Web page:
The initial run up to 1350, followed by a subsequent 'snap back' rally, was then followed by a sharp dip and apparent (downside) reversal suggesting a good possibility of a double top. Stubborn resistance was also implied by a return to the area of the prior up trendline. What WAS support (at the trendline) had 'become' resistance later on. Support, once breached, or resistance, once pierced, will tend to become the opposite force.

See what comes a year later; or, moving ON! Next ...

AS OF FEBRUARY, 2012

After hitting resistance just over 1350 a subsequent second time, there was a sharp and steep decline that followed. When a low was finally made at Point '1', an intraday dip below 1100, there was of course a pronounced rebound. And, as soon as there's a strong initial rally that retraces more than half of the prior downswing, a corrective dip follows to the low at Point 2.

The pullback low at Point 'sets up' a test of the uptrend as signifying technical support, at the reaction low at Point '3'. Within a day or two, obvious to a chart savvy trader, its time to add to bullish positions or to do so if not in. A 150 point gain occurred after the highlighted dip back to the up trendline noted at '3'. I like it.

FAST FORWARD TO MARCH, 2013:

Resistance came into play once 1400 was breached as seen in my next chart below. The reaction low was followed by a strong rally and drawing a trendline through the first 2, then 3, lows is seen in Trendline '1' or "T1". Once this trendline was pierced there was a pullback to 1350, a fairly 'nominal' retracement and becomes the starting point of yet another trendline, 'T3'.

A 3rd low, if it had been AT the (T3) up trendline highlighted at the green up arrow below, would also have been a dip to expected support at the line of prior highs; what would now be expected support. The Low in the 1475 area, within proximity of intersection of SPX's up trendline, and above expected support, suggested a continued strong bullish trend.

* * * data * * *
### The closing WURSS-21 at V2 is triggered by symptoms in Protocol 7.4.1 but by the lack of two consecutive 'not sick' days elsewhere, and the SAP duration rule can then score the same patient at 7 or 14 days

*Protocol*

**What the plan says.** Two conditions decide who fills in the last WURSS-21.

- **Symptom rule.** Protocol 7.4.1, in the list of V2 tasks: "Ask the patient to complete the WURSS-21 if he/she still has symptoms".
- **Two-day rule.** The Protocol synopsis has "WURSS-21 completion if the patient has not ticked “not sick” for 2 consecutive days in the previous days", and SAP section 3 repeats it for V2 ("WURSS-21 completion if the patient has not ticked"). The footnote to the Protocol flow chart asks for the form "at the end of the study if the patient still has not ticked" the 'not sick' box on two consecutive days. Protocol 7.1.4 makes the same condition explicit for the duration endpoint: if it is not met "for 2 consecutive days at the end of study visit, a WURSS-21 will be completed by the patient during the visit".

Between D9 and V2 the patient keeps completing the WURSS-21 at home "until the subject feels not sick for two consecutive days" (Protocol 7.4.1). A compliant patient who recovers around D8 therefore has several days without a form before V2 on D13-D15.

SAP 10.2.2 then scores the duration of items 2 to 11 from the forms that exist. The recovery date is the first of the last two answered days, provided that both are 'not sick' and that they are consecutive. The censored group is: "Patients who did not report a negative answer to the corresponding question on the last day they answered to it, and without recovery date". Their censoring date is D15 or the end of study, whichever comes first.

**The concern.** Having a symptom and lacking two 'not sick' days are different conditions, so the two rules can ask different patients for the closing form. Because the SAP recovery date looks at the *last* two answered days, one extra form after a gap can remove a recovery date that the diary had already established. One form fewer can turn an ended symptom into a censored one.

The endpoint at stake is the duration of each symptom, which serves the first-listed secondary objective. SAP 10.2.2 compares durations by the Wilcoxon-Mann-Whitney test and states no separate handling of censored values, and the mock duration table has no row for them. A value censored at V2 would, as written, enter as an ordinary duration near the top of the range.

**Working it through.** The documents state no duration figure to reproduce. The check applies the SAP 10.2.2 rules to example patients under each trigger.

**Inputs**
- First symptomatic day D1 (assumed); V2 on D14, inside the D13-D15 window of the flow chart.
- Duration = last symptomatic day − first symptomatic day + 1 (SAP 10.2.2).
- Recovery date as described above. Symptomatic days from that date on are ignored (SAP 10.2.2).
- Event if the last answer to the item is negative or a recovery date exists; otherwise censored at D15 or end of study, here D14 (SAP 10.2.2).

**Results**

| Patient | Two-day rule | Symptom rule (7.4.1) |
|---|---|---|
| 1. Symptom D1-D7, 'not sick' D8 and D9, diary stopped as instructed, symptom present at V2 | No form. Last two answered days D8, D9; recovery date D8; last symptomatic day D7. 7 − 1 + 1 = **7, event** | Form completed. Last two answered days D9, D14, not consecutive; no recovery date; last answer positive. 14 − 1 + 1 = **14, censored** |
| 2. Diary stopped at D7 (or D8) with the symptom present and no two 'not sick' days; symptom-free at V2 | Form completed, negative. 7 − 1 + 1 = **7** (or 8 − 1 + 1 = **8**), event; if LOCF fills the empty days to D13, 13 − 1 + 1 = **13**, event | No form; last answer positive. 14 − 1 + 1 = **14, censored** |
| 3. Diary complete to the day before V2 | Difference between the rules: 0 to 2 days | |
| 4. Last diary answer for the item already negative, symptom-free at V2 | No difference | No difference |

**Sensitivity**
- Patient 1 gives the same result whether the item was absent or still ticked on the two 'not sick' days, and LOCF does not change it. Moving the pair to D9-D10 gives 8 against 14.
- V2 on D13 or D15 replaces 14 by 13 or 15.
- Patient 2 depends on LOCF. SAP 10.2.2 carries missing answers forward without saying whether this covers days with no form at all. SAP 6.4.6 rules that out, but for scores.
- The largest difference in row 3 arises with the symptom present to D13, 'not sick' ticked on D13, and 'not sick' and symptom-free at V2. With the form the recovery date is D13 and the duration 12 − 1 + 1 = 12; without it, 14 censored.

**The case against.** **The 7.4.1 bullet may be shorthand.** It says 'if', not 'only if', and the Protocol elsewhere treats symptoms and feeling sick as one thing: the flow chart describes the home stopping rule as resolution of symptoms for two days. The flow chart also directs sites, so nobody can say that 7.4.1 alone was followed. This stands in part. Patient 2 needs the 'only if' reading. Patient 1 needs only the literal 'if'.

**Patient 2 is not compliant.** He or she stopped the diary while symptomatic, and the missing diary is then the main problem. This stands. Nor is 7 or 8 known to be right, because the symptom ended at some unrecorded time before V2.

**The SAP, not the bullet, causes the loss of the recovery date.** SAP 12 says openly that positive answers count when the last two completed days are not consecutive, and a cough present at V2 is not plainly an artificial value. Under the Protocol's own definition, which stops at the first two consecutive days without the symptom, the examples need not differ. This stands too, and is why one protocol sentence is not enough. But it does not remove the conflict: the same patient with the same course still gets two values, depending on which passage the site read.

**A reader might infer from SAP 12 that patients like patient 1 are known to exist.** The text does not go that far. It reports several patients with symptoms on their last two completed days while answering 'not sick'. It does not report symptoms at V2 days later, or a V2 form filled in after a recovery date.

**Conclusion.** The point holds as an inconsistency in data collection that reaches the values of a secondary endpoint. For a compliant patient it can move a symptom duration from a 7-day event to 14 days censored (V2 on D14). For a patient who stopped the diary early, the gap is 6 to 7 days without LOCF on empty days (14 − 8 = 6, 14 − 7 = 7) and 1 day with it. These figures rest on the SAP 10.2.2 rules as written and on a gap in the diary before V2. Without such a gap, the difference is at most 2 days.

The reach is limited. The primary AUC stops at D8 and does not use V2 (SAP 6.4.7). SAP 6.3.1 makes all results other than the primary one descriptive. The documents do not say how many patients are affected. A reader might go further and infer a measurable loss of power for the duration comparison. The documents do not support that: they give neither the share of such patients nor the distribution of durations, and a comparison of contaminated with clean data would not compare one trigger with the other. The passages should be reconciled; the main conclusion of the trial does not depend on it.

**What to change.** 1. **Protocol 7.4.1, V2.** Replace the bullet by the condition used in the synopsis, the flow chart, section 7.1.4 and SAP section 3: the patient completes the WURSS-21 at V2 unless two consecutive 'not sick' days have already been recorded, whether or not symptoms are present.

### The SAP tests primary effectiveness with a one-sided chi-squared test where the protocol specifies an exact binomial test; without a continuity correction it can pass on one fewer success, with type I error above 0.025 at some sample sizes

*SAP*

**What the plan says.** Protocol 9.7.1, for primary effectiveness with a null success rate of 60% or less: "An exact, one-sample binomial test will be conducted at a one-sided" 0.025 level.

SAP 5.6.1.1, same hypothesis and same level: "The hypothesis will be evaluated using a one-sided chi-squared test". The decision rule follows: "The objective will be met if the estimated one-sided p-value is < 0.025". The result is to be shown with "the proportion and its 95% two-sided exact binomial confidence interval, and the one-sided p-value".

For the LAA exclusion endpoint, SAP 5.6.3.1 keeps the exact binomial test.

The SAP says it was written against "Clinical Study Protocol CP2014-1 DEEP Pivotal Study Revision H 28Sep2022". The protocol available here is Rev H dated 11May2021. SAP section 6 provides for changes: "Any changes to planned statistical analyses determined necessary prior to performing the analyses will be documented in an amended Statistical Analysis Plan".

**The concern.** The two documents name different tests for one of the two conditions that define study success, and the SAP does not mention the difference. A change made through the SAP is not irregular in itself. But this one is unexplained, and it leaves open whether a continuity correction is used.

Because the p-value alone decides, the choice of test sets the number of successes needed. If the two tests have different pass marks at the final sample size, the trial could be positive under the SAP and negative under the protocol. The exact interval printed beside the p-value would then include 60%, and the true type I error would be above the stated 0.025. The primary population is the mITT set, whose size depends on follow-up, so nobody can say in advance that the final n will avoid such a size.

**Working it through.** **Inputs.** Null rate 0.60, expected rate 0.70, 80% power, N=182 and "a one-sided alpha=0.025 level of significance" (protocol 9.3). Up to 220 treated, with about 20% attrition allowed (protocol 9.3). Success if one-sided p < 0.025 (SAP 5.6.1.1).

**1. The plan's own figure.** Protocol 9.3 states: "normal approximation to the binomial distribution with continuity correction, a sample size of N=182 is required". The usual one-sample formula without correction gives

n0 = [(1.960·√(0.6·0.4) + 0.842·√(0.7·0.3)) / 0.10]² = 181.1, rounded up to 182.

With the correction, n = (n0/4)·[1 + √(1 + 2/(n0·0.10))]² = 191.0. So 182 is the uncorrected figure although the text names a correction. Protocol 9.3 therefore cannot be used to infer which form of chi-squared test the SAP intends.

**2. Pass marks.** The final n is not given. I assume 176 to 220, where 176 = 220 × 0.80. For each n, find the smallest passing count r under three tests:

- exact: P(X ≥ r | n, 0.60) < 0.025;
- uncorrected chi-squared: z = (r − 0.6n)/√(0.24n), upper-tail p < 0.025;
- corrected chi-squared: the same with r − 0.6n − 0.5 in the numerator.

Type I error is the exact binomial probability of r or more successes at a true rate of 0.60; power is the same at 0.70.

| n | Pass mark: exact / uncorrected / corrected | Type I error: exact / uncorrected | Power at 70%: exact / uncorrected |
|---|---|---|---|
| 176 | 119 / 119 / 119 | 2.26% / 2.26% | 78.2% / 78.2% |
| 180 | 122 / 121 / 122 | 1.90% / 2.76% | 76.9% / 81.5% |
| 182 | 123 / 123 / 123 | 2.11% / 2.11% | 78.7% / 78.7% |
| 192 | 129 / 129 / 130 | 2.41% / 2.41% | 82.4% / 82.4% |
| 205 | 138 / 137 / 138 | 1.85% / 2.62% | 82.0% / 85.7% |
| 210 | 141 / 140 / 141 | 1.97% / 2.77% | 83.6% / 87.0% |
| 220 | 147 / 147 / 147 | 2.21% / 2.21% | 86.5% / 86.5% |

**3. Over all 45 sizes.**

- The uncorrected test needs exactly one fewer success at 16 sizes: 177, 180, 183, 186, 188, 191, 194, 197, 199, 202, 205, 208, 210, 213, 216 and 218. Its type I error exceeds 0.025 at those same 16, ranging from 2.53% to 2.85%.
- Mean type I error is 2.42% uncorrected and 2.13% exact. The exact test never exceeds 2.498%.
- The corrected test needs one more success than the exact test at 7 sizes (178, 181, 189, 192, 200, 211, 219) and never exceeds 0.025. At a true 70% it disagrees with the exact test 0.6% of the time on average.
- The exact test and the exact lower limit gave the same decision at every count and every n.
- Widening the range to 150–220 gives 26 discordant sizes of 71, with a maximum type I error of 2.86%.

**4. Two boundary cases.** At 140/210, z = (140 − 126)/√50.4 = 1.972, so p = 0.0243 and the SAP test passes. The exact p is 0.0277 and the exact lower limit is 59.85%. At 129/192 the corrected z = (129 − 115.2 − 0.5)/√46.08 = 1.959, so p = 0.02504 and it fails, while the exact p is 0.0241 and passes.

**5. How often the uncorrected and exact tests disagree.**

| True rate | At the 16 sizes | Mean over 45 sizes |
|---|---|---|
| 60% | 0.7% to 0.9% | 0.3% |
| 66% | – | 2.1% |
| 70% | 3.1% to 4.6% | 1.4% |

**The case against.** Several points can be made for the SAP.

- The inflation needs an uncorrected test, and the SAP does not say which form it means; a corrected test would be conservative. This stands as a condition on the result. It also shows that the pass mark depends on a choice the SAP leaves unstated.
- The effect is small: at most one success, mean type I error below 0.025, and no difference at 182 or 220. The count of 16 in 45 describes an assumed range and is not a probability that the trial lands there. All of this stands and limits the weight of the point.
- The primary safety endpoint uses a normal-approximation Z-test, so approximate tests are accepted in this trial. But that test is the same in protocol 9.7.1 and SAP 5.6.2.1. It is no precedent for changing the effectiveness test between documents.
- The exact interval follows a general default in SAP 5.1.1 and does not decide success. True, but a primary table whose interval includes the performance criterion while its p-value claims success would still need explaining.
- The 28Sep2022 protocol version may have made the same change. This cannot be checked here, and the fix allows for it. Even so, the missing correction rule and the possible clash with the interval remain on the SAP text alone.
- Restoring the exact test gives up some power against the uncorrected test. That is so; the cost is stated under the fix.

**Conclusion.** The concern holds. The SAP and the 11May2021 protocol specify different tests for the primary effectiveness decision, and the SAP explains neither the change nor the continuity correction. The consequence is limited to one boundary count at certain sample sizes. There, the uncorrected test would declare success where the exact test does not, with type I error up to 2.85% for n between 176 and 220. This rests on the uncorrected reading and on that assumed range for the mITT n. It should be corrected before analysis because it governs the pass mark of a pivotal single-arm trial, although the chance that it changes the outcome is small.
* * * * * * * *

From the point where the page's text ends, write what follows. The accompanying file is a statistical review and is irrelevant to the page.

The bull Market we're in took off on an accelerated advance from mid-November of 2012. The dip into June 2013 is highlighted as Point '1' on my next SPX chart as we move forward to the present. Lows at Points '1' and '2' established an initial up trendline of a PARTICULAR TYPE; an internal or what I sometimes call a 'best fit' trendline. An internal up (or down) trendline is one that connects the MOST number of lows; or, highs in the case of an internal down trendline.

Trading-strategy wise, it became advisable to add to bullish options positions at Point '3' and again, at Point '4'. A very smart technical analyst and trader, Jack Schwager, who I worked closely with, used to say that he didn't "believe" in trendlines, rather he "believed in internal trendlines. Point taken Jack!

CONVENTIONAL OR 'EXTERNAL' TRENDLINES:

There is a 'conventional' way used for decades to construct trendlines. We can call this an 'external' trendline. One that uses ONLY the 2 or more lowest lows, or highest highs, to construct a trendline; e.g., per Tom DeMark's trendline tool. This type of trendline is the one that was seen on my FIRST chart above. The trendline 'type' I was using for simplicity sake and which shows the dominant multiyear uptrend quite well.


GOOD TRADING SUCCESS!